Pandemic and Avian influenza
Unlike ordinary seasonal flu that occurs every winter in the UK, pandemic flu can occur at any time of the year. A pandemic occurs when a new influenza ('flu') virus emerges and starts spreading as easily as normal flu - by coughing and sneezing.
The government has developed a national plan and local contingency plans have been prepared in case of outbreaks of either disease. Many public and private organisations have developed their own business continuity plans to maintain essential services. Plans are continually being updated and refined.
The NHS provides up-to-date information and the latest news on the current health situation in the UK and worldwide.
Swine flu is the common name given to a new strain of influenza (flu). It is called swine flu because it is thought to have originated in pigs, but this is not certain.
People with swine flu typically have a fever or high temperature (over 38°C) and may also have aching muscles, sore throat and/or a dry cough. In other words, the symptoms are very similar to seasonal (regular) flu. Most people recover within a week, even without special treatment.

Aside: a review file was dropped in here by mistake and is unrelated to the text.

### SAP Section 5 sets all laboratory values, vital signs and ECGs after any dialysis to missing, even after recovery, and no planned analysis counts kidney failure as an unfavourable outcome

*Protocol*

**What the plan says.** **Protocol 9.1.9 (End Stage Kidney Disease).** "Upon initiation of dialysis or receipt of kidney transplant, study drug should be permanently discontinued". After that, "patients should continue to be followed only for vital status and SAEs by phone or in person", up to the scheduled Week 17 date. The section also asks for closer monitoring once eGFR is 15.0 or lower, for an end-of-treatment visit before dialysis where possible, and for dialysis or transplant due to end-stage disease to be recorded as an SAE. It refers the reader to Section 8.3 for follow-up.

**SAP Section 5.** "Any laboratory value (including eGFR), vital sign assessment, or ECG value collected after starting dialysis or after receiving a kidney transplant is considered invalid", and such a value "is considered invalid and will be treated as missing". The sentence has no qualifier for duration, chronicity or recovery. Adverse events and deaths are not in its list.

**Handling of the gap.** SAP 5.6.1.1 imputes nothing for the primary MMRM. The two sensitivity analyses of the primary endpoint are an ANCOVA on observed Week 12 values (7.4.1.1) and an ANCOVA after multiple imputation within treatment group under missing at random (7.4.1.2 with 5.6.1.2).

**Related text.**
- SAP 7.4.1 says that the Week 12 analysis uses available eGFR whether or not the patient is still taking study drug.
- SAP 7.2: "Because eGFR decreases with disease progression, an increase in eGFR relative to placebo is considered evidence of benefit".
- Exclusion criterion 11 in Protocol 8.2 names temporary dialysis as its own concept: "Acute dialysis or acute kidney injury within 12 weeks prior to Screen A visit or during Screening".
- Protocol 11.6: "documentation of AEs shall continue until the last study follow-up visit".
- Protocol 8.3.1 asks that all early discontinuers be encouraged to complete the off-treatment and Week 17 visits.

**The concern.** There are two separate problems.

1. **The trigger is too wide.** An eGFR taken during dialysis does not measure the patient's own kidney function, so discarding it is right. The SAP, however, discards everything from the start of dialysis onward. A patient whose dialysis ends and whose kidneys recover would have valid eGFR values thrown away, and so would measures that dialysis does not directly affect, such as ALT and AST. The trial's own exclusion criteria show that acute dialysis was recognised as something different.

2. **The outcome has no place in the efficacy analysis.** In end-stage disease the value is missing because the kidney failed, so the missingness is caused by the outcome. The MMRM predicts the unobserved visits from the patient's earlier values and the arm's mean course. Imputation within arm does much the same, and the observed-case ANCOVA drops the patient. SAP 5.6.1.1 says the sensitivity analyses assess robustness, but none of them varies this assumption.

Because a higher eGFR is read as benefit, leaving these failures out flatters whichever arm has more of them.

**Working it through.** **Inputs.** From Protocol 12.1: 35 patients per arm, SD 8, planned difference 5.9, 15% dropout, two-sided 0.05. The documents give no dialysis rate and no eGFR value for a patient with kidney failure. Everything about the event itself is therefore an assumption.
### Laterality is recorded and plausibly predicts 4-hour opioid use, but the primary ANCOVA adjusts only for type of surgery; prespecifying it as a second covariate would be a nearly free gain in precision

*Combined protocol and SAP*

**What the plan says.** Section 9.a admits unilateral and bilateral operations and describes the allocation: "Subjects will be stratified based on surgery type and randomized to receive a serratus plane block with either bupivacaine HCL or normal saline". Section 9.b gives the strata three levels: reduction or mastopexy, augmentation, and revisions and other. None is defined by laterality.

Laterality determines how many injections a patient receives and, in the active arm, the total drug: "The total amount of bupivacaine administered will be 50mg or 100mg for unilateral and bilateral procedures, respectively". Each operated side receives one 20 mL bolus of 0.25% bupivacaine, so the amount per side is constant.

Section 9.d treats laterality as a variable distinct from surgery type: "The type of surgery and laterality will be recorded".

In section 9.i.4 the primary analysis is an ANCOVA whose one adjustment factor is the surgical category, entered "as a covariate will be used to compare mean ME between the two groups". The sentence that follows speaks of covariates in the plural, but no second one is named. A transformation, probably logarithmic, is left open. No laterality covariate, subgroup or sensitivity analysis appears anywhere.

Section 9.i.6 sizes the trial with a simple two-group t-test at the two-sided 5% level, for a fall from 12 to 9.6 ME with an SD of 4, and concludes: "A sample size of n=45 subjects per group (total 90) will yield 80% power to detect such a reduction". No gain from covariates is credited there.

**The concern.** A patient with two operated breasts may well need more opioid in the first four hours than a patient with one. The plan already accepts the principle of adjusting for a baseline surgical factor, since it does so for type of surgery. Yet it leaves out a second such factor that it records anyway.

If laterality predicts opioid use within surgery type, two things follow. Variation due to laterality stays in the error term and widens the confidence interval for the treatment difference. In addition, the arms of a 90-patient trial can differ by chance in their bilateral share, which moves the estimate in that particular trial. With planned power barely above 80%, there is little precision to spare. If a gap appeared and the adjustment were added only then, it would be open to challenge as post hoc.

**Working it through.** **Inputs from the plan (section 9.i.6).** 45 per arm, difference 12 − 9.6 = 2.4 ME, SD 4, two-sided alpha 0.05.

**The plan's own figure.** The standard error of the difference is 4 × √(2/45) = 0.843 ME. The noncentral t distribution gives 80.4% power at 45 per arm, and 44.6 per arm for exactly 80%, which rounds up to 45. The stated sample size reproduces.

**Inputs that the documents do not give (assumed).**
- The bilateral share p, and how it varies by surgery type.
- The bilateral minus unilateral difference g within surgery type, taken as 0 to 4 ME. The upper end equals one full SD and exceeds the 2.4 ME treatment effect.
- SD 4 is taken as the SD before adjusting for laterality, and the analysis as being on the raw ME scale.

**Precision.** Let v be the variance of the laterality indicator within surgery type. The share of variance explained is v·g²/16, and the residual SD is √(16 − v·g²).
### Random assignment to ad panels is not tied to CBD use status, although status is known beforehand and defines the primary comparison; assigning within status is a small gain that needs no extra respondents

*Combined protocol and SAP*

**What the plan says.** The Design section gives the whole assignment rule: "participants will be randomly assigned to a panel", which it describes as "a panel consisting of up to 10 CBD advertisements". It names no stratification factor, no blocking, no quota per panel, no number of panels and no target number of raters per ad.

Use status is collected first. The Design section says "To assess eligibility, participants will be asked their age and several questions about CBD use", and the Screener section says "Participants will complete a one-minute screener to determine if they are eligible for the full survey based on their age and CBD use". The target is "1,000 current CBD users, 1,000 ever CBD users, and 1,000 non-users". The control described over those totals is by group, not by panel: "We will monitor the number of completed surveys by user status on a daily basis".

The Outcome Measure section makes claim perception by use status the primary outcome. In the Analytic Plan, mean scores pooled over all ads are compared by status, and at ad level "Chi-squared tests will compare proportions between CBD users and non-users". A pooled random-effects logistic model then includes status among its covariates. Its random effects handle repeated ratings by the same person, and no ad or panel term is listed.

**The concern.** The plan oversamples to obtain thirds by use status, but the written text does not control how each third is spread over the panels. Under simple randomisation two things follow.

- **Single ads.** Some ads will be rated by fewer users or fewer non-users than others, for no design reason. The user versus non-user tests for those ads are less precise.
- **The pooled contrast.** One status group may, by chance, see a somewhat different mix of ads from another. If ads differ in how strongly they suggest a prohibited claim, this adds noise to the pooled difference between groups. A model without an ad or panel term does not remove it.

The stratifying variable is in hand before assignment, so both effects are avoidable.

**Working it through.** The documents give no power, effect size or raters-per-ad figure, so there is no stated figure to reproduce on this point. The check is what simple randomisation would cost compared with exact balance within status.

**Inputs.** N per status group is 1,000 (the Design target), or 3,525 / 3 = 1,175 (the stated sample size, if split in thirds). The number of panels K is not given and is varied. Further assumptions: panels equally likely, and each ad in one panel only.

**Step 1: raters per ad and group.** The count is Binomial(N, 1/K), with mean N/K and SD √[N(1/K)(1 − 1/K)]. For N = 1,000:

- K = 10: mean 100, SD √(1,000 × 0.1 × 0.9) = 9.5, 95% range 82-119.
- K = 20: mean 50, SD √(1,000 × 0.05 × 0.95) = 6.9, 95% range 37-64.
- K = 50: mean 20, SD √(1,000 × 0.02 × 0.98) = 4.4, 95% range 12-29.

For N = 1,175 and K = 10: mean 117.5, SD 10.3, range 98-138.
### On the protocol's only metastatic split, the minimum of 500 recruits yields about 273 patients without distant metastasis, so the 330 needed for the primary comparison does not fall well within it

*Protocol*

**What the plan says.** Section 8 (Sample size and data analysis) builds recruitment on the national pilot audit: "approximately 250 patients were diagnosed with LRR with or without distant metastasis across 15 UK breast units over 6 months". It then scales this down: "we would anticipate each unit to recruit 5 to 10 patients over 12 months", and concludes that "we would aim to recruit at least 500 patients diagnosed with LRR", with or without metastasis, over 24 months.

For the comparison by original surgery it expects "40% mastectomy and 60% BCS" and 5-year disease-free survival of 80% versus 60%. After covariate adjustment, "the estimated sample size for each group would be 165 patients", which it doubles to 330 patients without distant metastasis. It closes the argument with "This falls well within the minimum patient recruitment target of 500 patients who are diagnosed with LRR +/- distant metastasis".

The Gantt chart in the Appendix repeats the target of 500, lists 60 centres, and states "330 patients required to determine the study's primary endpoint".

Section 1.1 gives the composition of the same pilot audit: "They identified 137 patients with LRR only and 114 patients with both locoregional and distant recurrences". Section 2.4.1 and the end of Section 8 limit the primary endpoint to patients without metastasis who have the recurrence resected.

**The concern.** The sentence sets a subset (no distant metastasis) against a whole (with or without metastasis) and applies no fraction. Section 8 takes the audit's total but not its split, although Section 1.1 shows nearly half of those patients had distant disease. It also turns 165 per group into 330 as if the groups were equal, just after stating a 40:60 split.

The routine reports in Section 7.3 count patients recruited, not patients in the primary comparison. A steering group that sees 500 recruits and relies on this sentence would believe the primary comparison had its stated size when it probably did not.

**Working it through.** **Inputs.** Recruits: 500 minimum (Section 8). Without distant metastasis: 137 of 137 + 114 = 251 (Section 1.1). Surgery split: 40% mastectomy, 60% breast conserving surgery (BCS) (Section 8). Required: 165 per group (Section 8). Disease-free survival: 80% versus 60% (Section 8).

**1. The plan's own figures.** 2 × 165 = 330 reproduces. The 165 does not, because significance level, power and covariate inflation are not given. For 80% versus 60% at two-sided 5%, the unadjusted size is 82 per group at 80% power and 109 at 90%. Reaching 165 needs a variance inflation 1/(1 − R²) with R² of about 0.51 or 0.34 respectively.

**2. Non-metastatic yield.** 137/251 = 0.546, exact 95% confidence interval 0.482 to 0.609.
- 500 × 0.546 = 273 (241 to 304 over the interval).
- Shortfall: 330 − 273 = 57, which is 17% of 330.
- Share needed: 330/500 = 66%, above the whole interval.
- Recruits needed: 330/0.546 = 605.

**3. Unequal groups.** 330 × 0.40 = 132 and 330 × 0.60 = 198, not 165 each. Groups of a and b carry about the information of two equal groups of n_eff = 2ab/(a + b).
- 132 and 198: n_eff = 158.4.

The Direct Gov website provides health and travel advice and more information on what swine flu is, what to do if you think you have it and what the government is doing to help combat it?
Media coverage of bird flu and foot and mouth disease has raised awareness of how they can affect humans through cross contamination or production loss. These diseases are still occurring in animals in the UK.
What can I do to protect myself and others against flu?
When you cough or sneeze it is especially important to follow the rules of good hygiene to prevent the spread of germs:
- Always carry tissues.
- Use clean tissues to cover your mouth and nose when you cough and sneeze.
- Bin the tissues after one use.
- Wash your hands with soap and hot water or a sanitiser gel often.
There’s a simple way to remember this: CATCH IT, BIN IT, KILL IT
National Flu Helpline: 0800 1513 100